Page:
Intellectual Property

Size really doesn't matter -- copyright in television show concepts and formats

By Alison McGinn, Banki Haddock Fiora

Summary points

  • This Canadian case, in which a claim for copyright in a television show "format" was successful, teaches us that, in most cases, those who develop television formats and rely on "production bibles" pay insufficient attention to defining the visual and verbal expression of the format by scripts and storyboards, without which there may be little, if anything, protectable at law. This claim succeeded because of the quality of the material form to which the format had been reduced.
  • Copyright does not subsist in mere ideas but only in the expression of ideas. It was found that copyright in a television show format was infringed by another television show reproducing non-literal, as well as literal, elements of the original format.
  • In an assessment of whether a substantial part of a work has been taken, non-literal as well as literal aspects of the original format, such as the visual appearance and personality traits of characters, visual aspects of the setting, and recurring "scenographic elements" (features of format sketches and storyboards) must be considered together as a whole in order to determine the essential character of the expression of the original, without dissecting out specific words or pictures in order to determine whether those items had been copied.
  • In making a determination of infringement, the amount of copied material relative to the whole of the alleged infringing work is irrelevant. What is important is how much of the original work has been copied, in terms of quality and not quantity.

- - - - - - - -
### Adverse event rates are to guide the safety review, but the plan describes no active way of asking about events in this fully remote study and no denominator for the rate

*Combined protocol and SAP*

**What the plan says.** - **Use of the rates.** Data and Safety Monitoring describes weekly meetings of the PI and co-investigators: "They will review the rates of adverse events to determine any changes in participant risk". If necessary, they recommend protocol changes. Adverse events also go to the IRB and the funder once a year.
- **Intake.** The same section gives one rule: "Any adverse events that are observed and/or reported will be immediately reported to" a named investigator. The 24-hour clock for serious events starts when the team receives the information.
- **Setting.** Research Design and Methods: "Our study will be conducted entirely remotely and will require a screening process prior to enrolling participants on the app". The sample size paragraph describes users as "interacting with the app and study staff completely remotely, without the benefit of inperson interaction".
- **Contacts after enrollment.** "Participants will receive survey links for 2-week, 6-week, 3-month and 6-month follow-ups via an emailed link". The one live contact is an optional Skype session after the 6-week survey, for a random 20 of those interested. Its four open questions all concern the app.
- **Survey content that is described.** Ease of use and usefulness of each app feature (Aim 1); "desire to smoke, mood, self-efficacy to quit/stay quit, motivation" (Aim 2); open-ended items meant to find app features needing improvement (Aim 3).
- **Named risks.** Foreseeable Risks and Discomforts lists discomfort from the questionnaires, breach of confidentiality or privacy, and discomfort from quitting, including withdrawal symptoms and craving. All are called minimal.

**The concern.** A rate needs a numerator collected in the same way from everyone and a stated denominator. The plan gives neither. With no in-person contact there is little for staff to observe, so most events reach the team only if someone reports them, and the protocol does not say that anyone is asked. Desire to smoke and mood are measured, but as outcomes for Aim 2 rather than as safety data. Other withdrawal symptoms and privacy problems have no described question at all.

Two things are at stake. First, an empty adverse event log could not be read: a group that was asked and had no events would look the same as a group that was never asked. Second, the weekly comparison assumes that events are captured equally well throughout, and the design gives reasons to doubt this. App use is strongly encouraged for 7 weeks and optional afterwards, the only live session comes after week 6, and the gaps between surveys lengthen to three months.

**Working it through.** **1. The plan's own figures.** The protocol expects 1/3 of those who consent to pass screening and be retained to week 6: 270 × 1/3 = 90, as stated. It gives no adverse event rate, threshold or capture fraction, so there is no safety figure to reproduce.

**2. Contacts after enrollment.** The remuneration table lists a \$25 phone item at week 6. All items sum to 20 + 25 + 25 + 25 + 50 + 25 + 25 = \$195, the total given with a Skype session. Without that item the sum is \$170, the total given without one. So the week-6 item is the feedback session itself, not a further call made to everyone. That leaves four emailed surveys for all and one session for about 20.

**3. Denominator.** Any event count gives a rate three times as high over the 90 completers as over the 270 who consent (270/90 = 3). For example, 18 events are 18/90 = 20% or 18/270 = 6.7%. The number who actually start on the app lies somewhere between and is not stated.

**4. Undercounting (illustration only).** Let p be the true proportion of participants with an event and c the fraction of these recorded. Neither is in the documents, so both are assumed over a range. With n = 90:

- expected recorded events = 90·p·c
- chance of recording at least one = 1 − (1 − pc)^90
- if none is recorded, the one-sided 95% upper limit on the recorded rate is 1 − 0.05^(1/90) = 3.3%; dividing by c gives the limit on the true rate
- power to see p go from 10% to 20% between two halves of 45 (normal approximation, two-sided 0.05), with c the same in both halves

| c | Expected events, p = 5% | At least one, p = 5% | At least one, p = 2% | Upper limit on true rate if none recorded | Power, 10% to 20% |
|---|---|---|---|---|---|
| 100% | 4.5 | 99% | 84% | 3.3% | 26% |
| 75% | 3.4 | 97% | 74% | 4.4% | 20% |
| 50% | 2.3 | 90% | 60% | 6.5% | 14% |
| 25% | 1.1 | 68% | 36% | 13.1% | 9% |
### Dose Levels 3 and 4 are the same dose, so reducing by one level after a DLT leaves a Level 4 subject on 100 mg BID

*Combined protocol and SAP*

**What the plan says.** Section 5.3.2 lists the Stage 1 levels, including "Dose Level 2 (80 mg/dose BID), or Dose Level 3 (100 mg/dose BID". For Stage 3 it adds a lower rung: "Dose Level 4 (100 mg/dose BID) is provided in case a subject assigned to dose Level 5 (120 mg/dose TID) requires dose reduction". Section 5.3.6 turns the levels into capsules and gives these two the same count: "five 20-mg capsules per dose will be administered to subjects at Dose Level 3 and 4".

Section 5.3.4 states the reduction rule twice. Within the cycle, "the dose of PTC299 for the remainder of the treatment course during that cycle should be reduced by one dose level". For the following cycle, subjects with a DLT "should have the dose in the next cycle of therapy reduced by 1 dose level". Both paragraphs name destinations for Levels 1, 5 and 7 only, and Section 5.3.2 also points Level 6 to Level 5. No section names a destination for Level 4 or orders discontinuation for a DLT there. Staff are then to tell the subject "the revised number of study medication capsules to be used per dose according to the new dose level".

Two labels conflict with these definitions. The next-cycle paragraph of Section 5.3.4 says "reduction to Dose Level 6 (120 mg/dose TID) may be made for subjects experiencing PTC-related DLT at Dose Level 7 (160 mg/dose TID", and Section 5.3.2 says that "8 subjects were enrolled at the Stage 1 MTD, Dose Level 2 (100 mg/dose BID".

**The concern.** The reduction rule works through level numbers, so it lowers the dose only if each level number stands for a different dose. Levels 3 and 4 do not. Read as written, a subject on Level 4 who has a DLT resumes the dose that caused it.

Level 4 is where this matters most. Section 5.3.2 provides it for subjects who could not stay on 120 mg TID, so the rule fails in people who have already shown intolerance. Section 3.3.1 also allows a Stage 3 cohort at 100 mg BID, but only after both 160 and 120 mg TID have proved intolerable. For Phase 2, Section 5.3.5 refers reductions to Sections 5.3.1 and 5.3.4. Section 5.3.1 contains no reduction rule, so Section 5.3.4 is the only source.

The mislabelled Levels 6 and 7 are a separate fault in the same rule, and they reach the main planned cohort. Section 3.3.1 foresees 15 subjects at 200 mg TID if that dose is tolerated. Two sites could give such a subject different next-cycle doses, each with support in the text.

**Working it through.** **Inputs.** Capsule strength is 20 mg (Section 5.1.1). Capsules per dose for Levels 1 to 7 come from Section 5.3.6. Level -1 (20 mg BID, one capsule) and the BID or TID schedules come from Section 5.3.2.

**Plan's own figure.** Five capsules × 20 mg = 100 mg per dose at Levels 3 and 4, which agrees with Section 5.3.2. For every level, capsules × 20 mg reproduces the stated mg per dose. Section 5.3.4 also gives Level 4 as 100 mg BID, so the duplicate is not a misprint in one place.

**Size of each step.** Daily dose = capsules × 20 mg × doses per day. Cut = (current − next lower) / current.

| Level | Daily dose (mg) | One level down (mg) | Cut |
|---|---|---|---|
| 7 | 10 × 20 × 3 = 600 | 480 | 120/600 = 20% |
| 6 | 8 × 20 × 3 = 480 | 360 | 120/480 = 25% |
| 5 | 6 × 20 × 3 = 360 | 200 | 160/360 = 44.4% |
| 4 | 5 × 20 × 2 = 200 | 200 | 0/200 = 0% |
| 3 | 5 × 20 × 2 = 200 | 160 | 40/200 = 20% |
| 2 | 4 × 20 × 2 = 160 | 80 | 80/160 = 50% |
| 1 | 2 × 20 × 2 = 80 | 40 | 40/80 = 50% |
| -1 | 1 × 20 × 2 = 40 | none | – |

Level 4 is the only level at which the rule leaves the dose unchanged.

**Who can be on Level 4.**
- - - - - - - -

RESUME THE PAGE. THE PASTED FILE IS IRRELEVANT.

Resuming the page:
• the "substantial part" test for infringement;
  • the role of expert evidence in copyright infringement matters;
  • the personal liability of directors and officers in respect of copyright infringement; and
  • the assessment and apportionment of damages.

The unanimous decision of the Supreme Court of Canada in Cinar Corporation v Robinson (1) considered a number of issues as important to Australian copyright law as to that of Canada, including how one should assess whether a substantial part of a work describing a television show format had been copied in another television show adopting many of the same concepts.

The television show at issue was an educational show for children, which had never been produced. Claude Robinson (Robinson) had developed a television show called The Adventures of Robinson Curiosity (Curiosity). Inspiration for the concept was taken from the novel Robinson Crusoe by Daniel Defoe as well as from Robinson's own experiences.

Robinson had prepared sketches, storyboards, scripts, synopses and promotional material and obtained copyright registration in this collection of materials as a single work. He was unsuccessful over a number of years in attracting investors to produce the show, having approached a number of companies including Cinar Corporation (Cinar).